On the other hand, if you have found that you’re serving the right audience but are just a bit misaligned on your perception of the problem, solution, or product, you can fix it. Once again, reach out to your customers to validate your assumptions, and dive deeply into the points of friction you find in those conversations. Engage customers you have asked before as well as new prospects that you haven’t talked to in the past. Getting fresh and new unique opinions into your validation calls is very important at this point, as their absence may have lead you to the impasse you’re currently facing.
One of the great things about being a bootstrapper is how agile you are. You can react quickly to changes in the needs and wants of your customers. If you’re wrong with an assumption, you’ll quickly find a better perspective to take, and you can improve your product and your business immediately. There is no shame in being wrong about your assumptions. They are mostly guesses, after all. Make sure you admit mistakes quickly and focus on making your bootstrapped business better—one assumption at a time.
You can read the full article called You May Be Barking Up the Wrong Tree: Re-Evaluating Your Audience on the blog. You can also hear me talk about this issue on Episode 30 of The Bootstrapped Founder Podcast.
Links I Found Interesting
Kevin Kelly, author of The Inevitable, turned 68, and he published an article with 68 bits of unsolicited advice. One of them is, “Don’t trust all-purpose glue.” Kevin is a wise man. There are many little quirky thoughts in there that will help you in life, business, and personal growth. Also, it’s deeply personal.
Both in preparation and during running a business, keeping track of your financials will be an essential task. Particularly if you intend to reach certain growth goals or want to know how particular changes can affect the business, you’ll want to look into financial modeling. Stéphane Nass has compiled a very insightful list of templates and ranked them in terms of effectiveness. Of course, you need a working business with a repeatable model of selling a working product that solves a critical problem for a well-defined audience. Once you do, think about financial modeling. The Hacker News discussion on the topic will make for an interesting afternoon read as well.
As a digital entrepreneur, you’ll likely have come across the dropshipping eCommerce scene before. You may even have started such a business before or played with the idea of doing so. In any case, this Wired article about the reality of dropshipping and the false gurus behind it has received a lot of attention in the maker scene, mainly because the overlap between bootstrappers and digital nomads is quite high. It turns out there is no get-rich-quick scheme in dropshipping. Back to building real, sustainable businesses, everyone.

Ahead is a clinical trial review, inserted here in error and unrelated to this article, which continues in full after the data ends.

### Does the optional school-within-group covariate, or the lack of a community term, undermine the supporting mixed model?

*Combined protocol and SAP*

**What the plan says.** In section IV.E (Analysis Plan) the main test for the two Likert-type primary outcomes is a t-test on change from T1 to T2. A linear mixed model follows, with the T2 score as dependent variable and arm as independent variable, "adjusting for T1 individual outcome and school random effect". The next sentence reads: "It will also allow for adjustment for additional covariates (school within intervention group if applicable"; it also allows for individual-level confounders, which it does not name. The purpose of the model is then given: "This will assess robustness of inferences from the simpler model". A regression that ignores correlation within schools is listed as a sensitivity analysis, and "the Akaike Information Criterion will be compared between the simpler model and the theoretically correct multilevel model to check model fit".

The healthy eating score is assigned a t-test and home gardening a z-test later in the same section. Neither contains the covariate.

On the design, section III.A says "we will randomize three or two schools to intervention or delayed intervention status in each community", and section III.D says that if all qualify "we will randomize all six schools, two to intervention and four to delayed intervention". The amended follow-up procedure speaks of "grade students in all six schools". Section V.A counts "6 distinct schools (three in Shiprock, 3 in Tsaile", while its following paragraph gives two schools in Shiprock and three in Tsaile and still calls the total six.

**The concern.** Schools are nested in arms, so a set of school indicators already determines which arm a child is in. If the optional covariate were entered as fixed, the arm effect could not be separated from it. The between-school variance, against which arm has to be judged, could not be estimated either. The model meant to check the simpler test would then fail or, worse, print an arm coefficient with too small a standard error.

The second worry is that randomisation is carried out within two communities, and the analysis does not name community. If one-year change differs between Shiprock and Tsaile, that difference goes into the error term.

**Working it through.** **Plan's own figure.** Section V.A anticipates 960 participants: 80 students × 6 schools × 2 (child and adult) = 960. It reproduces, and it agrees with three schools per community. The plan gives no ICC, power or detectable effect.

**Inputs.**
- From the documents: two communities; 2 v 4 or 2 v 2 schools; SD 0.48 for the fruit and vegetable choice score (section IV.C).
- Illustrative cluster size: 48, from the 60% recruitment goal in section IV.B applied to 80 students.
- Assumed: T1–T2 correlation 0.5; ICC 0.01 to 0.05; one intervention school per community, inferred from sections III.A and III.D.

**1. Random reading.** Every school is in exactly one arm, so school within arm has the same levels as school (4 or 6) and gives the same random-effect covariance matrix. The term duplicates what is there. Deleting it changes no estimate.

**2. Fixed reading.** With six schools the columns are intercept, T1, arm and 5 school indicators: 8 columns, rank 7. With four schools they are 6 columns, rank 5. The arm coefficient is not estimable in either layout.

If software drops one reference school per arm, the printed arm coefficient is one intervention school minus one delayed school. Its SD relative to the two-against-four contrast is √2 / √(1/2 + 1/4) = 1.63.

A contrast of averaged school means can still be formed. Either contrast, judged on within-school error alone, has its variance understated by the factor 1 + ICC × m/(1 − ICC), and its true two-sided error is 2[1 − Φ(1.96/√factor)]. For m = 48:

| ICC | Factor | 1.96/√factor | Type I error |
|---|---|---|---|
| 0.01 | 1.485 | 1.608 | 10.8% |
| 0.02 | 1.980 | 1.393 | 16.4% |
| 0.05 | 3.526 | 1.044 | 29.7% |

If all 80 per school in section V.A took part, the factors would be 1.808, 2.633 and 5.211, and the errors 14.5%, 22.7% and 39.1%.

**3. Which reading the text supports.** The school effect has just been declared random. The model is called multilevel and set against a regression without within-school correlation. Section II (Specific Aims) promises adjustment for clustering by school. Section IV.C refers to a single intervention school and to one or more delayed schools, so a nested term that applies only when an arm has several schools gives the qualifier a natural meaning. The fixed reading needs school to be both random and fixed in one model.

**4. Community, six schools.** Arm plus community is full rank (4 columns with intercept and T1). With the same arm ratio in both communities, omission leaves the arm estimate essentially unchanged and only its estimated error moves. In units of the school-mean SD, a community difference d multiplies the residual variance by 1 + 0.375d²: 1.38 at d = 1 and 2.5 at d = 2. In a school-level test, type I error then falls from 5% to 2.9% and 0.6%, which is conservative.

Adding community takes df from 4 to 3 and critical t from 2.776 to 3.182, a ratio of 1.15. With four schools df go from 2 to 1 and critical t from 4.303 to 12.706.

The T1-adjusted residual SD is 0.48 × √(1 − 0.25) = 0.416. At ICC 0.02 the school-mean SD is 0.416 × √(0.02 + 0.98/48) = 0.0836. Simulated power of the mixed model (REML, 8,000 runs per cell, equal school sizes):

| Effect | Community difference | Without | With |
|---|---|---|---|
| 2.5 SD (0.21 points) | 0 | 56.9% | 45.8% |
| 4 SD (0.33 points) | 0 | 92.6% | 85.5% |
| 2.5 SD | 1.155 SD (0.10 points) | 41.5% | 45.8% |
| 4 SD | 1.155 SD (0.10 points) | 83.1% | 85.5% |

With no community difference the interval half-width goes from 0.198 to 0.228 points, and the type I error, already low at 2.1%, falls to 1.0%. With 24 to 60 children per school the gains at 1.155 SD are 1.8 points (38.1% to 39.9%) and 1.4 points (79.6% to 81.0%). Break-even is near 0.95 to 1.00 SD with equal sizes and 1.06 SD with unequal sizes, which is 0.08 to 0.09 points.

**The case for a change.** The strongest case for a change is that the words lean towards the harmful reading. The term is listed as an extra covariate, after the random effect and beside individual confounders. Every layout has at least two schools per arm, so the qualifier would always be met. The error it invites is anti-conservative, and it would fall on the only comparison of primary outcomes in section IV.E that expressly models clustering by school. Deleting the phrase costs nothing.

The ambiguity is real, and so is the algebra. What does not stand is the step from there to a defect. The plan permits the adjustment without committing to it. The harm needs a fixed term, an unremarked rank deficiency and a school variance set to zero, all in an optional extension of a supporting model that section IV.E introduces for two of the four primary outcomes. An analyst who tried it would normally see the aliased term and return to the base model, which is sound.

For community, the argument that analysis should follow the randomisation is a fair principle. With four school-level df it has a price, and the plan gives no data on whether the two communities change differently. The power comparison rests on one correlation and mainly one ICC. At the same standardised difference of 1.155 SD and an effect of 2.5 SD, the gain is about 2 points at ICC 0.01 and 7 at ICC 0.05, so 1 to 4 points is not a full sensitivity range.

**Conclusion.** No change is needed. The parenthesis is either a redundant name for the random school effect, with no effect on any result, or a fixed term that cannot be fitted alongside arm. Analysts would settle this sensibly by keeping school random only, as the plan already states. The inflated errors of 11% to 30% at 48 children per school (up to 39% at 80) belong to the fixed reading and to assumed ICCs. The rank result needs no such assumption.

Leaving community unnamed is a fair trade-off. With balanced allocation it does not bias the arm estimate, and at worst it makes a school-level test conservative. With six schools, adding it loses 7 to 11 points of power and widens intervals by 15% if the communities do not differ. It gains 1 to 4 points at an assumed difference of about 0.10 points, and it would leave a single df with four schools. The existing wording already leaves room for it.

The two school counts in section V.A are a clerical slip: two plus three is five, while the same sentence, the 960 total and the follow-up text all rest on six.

Usually writing about High Growth companies, Elad Gil shared some interesting thoughts on Startup Offense and Defense in a Recession. I’ve written about this a few weeks ago, and it is becoming ever more apparent that the global economy will be going through tough times for a while. No matter if you’re running a business or plan to start one, knowing what you should focus on during times like these is crucial.
Bootstrapping Success Stories I Noticed
Mantas of SaaS Inspire shows us that launching on Hacker News remains a gamble, as his Show HN submission failed miserably. A lot of supportive Indie Hackers chimed in and shared their own HN launch fails. It’s definitely not a silver bullet, and even if it can be that for some, it misses its mark most of the time. Good luck with the other avenues of sharing your product, Mantas. It will very likely do better in communities with a slower pace.
Ryzal launched Reader Mode Premium on Producthunt and made $2000 in 24 hours from that. Not only is this his second #1 on Producthunt, but it is also the first time he actually made money off a launch! Just a day before, the product had crossed the $10.000 revenue mark. Ryzal is definitely doing something right.
The Maker Mind newsletter, the brainchild of Anne-Laure Le Cunff, reached 10.000 subscribers this week. I learn something new from that newsletter every time I receive it in my inbox. It’s one of the best intersectional newsletters between psychology, entrepreneurialism, knowledge management, and personal growth. I highly recommend it.
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Warm Regards from Berlin,